Middle school and high school students can compete for up to $100,000 in a contest sponsored by C-SPAN, by producing a documentary on what it means to be an American. This national video documentary competition encourages students to think critically about issues that affect their communities and the nation. The documentary videos entered into the Student-Cam competition should be five or six minutes in length and focus on areas such as constitutional rights or historic events, explaining how the right or event defines the American experience. C-SPAN will award prize money to 150 students of winning documentaries and more than 50 teacher advisers. Interested applicants will find this grant opportunity on GetEdFunding, a free database sponsored by CDW•G of thousands of funding opportunities for educators.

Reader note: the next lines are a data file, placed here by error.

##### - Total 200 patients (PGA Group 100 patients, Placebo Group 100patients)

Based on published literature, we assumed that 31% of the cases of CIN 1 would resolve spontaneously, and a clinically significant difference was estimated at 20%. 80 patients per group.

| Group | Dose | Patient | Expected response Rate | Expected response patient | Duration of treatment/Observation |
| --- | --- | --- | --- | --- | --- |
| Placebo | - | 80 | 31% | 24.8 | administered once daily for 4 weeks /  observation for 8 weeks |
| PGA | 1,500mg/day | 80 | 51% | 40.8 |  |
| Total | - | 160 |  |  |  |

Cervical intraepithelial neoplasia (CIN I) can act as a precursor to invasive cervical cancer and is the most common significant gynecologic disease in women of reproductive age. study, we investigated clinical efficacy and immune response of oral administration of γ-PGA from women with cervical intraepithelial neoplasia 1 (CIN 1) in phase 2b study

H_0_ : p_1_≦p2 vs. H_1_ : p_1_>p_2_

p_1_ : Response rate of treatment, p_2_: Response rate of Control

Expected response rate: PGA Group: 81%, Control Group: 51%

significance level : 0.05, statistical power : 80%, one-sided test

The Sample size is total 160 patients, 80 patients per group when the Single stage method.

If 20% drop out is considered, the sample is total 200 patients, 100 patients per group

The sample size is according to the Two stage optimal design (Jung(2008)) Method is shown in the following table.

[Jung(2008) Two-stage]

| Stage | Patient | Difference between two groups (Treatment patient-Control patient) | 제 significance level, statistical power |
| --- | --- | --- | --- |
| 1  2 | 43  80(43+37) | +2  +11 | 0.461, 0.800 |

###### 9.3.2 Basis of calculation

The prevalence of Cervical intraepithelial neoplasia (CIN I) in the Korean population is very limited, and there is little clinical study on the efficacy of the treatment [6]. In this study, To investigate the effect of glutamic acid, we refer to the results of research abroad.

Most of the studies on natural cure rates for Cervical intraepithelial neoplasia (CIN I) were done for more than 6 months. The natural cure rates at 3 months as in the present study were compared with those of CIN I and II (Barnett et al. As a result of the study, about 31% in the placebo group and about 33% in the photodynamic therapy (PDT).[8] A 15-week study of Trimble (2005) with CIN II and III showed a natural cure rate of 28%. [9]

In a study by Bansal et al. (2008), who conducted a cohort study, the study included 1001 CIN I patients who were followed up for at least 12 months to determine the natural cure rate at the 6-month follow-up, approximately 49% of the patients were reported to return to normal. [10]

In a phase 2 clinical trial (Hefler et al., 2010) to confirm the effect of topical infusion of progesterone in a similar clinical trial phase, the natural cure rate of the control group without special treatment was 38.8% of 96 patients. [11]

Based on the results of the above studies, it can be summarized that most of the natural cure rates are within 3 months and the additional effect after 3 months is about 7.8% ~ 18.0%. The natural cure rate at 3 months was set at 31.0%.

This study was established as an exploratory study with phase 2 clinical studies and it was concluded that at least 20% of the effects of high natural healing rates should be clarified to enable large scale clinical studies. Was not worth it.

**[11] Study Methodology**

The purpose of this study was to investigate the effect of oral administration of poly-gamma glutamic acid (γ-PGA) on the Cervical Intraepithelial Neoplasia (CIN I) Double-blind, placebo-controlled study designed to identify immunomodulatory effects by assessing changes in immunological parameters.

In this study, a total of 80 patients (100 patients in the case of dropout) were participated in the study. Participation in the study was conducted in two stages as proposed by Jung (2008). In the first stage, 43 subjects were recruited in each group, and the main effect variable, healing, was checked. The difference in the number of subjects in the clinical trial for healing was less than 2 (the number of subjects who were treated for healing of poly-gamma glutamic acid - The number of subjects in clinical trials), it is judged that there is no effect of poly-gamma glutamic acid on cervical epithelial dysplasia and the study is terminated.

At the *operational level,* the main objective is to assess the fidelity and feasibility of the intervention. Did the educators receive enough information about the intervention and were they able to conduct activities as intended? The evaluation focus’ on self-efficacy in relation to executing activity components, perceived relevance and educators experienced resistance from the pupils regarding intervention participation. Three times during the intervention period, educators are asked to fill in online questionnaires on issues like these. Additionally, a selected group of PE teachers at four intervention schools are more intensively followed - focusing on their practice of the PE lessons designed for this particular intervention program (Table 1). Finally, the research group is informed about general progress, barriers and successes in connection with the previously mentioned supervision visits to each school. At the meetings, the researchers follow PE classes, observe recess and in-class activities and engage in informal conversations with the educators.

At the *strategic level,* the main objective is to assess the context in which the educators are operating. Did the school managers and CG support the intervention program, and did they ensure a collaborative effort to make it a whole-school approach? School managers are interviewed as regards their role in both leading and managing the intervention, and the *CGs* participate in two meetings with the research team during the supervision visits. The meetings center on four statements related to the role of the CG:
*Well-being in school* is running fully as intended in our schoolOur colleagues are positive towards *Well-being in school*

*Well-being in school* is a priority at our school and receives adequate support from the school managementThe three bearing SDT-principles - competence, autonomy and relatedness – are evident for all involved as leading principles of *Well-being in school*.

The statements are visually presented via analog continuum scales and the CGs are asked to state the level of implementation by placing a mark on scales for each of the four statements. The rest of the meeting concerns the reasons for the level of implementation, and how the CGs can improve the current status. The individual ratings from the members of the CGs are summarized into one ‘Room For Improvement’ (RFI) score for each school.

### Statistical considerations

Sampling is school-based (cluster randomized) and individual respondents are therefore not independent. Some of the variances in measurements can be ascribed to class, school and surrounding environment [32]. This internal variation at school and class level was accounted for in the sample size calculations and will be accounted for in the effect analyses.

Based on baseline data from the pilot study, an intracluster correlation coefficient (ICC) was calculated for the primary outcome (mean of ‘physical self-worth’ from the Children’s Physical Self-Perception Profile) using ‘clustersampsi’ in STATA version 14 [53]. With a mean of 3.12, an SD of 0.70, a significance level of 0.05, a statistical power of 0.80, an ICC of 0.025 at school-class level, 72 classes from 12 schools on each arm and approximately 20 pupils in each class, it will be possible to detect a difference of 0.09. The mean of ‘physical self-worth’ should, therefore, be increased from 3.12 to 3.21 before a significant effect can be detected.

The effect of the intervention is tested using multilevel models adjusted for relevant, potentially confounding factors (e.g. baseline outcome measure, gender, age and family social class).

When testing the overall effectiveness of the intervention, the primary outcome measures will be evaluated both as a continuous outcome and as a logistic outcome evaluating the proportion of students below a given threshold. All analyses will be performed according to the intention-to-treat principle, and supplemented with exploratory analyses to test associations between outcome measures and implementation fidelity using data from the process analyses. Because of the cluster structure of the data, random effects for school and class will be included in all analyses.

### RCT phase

Teachers nationwide are considering how to support students who may be traumatized by images of violence at the United States Capitol on January 6. Some school districts are offering counseling services for students, giving them opportunities to share.
How can educators help students navigate the treacherous terrain of misinformation that runs rampant online? The Stanford History Education Group’s Civic Online Reasoning (COR) curriculumfeatures 67 freelessons and assessments that teach students the methods fact-checkers use to sort fact from fiction by evaluating the trustworthiness of online sources.